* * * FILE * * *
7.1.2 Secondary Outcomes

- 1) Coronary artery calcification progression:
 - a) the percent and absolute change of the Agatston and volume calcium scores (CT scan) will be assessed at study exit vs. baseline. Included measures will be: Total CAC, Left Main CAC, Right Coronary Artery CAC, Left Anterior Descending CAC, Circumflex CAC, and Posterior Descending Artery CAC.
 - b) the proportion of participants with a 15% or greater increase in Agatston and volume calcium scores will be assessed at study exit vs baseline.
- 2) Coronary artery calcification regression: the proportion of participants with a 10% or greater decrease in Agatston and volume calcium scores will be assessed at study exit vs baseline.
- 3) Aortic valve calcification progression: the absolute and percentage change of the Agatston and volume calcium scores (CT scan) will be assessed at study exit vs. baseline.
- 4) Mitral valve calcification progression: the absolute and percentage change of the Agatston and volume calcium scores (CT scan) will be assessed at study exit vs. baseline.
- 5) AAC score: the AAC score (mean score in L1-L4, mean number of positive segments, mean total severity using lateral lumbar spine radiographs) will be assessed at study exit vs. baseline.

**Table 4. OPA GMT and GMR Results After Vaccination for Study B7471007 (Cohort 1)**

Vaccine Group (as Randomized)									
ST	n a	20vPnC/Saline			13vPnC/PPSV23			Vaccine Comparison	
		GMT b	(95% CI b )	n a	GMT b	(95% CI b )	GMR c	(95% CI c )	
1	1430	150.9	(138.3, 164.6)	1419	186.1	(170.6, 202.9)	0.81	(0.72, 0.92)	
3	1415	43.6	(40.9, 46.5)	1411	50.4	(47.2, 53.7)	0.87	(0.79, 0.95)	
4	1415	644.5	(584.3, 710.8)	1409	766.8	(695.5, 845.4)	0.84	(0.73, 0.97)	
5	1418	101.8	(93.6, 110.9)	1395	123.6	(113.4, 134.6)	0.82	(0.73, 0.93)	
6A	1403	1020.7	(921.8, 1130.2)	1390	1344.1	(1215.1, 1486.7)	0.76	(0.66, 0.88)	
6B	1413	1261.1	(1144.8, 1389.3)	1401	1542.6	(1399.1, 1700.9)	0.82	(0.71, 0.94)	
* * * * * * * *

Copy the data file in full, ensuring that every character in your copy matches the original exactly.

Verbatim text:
7.1.2 Secondary Outcomes

- 1) Coronary artery calcification progression:
 - a) the percent and absolute change of the Agatston and volume calcium scores (CT scan) will be assessed at study exit vs. baseline. Included measures will be: Total CAC, Left Main CAC, Right Coronary Artery CAC, Left Anterior Descending CAC, Circumflex CAC, and Posterior Descending Artery CAC.
 - b) the proportion of participants with a 15% or greater increase in Agatston and volume calcium scores will be assessed at study exit vs baseline.
- 2) Coronary artery calcification regression: the proportion of participants with a 10% or greater decrease in Agatston and volume calcium scores will be assessed at study exit vs baseline.
- 3) Aortic valve calcification progression: the absolute and percentage change of the Agatston and volume calcium scores (CT scan) will be assessed at study exit vs. baseline.
- 4) Mitral valve calcification progression: the absolute and percentage change of the Agatston and volume calcium scores (CT scan) will be assessed at study exit vs. baseline.
- 5) AAC score: the AAC score (mean score in L1-L4, mean number of positive segments, mean total severity using lateral lumbar spine radiographs) will be assessed at study exit vs. baseline.

**Table 4. OPA GMT and GMR Results After Vaccination for Study B7471007 (Cohort 1)**

Vaccine Group (as Randomized)									
ST	n a	20vPnC/Saline			13vPnC/PPSV23			Vaccine Comparison	
		GMT b	(95% CI b )	n a	GMT b	(95% CI b )	GMR c	(95% CI c )	
1	1430	150.9	(138.3, 164.6)	1419	186.1	(170.6, 202.9)	0.81	(0.72, 0.92)	
3	1415	43.6	(40.9, 46.5)	1411	50.4	(47.2, 53.7)	0.87	(0.79, 0.95)	
4	1415	644.5	(584.3, 710.8)	1409	766.8	(695.5, 845.4)	0.84	(0.73, 0.97)	
5	1418	101.8	(93.6, 110.9)	1395	123.6	(113.4, 134.6)	0.82	(0.73, 0.93)	
6A	1403	1020.7	(921.8, 1130.2)	1390	1344.1	(1215.1, 1486.7)	0.76	(0.66, 0.88)	
6B	1413	1261.1	(1144.8, 1389.3)	1401	1542.6	(1399.1, 1700.9)	0.82	(0.71, 0.94)	